They’ve gotten comfortable in their camp while they built the Ark of the Covenant. Now the time is coming to leave that comfortable camp to move onwards into the unknown. They’re scared.
To help them, God gives Moses a ritual for the beginning and the end of every day of marching:
In the morning, when the Ark was to set out, Moses would say:
Advance, Adonai! May Your enemies be scattered, and may Your foes flee before You!
And when it halted, he would say: Return, Adonai, you who are Israel’s myriads of thousands! –Numbers 10:35-36
When we are starting a new phase of life, two things can make all the difference: first, the encouragement of a mentor, and secondly, ritual that marks the passage of time and works to contain the stress. During my long, tough year, I held on to my rabbi’s reassuring words while self-doubt battered me.
And during that year, ritual sustained me. Every week, Shabbat would come and for a few hours, put a pause to the study. I would email my kids and write in my journal. I’d pray and listen to Torah for sustenance, not for recitation or a test.
Even more homely rituals sustained me day to day: in the morning I made eggs sprinkled with za’atar on my hot plate and ate them, always the same way. And at the end of the day, I’d put on my nightgown, creep into bed, and read the bedtime Shema from my old prayer book from home.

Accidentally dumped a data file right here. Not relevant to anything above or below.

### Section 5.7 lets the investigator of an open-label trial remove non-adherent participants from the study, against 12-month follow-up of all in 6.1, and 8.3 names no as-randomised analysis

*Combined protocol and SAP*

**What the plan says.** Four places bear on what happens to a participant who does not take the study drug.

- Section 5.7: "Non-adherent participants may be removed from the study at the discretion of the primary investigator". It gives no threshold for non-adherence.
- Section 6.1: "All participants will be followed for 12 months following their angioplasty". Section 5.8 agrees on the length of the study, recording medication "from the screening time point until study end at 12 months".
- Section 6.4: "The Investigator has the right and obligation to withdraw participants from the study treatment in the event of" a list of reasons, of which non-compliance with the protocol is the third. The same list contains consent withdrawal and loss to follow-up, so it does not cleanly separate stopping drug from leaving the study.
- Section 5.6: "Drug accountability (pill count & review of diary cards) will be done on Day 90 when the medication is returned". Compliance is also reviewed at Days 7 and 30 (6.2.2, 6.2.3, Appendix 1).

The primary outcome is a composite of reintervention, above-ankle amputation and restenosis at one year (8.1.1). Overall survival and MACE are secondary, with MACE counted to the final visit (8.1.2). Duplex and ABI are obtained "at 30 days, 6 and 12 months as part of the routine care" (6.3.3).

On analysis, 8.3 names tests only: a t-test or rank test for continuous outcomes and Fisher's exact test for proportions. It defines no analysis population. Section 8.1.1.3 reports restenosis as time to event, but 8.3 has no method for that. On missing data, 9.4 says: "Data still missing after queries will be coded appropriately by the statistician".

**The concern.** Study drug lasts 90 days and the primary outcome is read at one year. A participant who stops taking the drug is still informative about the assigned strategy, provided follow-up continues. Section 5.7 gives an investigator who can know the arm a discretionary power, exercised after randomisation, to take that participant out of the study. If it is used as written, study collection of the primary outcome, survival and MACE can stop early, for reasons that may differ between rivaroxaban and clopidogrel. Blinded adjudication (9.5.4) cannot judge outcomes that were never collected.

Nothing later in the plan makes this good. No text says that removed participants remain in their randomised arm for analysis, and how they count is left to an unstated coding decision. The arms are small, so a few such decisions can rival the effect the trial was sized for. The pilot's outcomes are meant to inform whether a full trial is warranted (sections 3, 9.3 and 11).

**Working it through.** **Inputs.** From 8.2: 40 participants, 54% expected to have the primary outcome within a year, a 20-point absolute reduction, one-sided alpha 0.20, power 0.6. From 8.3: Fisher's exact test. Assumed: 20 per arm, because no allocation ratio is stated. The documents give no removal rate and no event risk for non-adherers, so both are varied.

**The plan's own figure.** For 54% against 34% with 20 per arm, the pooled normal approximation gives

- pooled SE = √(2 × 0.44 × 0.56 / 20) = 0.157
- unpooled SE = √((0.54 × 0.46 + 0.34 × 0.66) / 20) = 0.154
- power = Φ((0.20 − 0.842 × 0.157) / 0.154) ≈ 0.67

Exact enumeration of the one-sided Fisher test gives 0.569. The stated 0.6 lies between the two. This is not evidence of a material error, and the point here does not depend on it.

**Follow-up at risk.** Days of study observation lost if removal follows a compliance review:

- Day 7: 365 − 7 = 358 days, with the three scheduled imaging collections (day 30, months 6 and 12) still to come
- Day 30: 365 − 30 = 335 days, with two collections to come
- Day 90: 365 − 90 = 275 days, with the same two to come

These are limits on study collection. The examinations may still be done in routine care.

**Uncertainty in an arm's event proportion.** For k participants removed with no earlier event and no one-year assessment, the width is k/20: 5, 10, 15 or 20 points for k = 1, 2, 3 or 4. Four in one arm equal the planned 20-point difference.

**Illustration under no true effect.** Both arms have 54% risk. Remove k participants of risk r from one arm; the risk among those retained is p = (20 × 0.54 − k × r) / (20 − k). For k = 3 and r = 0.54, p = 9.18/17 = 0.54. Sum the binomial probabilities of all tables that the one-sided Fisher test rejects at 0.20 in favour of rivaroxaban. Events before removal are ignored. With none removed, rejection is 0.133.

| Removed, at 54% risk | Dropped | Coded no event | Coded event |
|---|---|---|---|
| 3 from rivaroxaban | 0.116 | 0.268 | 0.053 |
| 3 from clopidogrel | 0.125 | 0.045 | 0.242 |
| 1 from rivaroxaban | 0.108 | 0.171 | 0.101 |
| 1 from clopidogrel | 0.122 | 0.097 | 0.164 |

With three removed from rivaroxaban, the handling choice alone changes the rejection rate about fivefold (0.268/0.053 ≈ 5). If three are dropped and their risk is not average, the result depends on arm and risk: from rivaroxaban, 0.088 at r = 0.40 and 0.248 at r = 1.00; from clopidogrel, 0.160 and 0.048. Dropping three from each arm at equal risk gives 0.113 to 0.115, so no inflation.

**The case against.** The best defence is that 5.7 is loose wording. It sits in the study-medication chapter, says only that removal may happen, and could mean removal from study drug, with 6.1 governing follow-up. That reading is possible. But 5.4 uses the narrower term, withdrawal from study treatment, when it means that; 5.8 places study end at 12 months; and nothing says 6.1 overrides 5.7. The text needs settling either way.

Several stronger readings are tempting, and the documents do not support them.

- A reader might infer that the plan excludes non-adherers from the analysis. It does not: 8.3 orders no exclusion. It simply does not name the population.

There are things we can learn here: first, it is normal to be nervous about a big life transition. Graduations, weddings, funerals, new jobs, new cities – all are scary. Second, there are things we can do to make these transitions easier: we can accept encouragement from our mentors (as opposed to pushing them away with “I’m fine!”) and we can look for rituals to help us persevere in the task before us. Neither is a magic pill (there are no magic pills.) Rather, they will sustain us as we put one foot in front of the other, traveling a challenging road towards a distant goal.
If you are on a new road right now, I wish you a kind mentor and comforting rituals. I wish you a safe arrival at some future time and place, when the unfamiliar has become familiar, and the wilderness has given way to home.
More than the Jews have kept Shabbat, Shabbat has kept the Jewish People. – Ahad HaAm
These words were written a long time ago by one of the early Zionists. Ahad Ha’am, “One of the People” was born Asher Ginsberg in Kiev, in the Ukraine, in the 19th century. He became a prolific writer, active in the revival of Hebrew.
He is remembered as the founder of cultural Zionism, arguing that the Jewish homeland should be more than simply a nation of Jews. Rather it should be a Jewish state, incorporating Jewish values. He warned against the fantasy that Israel was an “empty land” and cautioned that it was important to take seriously relationships with Arabs living in the land.
I love the quote at the top of this page. It reminds me that I lose sight of Shabbat at my peril. Shabbat keeps the Jews, but it also keeps me.
What is your Shabbat observance? How did you decide on it? I look forward to your comments!